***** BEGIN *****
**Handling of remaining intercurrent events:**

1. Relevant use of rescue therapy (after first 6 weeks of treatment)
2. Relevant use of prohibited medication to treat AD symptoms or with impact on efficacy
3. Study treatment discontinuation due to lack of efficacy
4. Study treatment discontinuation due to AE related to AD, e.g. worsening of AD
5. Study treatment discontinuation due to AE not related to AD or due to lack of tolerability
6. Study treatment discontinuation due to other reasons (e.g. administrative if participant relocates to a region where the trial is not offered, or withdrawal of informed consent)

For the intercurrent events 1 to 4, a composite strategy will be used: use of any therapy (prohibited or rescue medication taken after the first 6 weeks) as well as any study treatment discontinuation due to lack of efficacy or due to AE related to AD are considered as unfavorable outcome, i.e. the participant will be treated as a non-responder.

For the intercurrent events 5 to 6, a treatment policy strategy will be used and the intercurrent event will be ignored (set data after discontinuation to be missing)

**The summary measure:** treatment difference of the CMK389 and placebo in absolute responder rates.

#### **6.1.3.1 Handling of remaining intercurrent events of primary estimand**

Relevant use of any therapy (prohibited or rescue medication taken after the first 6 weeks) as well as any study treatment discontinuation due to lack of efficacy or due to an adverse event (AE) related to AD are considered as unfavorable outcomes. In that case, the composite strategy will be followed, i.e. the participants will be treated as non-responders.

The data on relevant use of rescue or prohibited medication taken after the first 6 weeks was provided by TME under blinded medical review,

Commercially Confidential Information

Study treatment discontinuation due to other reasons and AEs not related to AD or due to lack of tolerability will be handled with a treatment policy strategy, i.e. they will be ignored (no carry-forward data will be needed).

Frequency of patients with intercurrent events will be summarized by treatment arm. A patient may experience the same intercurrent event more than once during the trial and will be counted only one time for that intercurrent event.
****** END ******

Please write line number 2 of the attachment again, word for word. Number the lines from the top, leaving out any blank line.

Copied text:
1. Relevant use of rescue therapy (after first 6 weeks of treatment)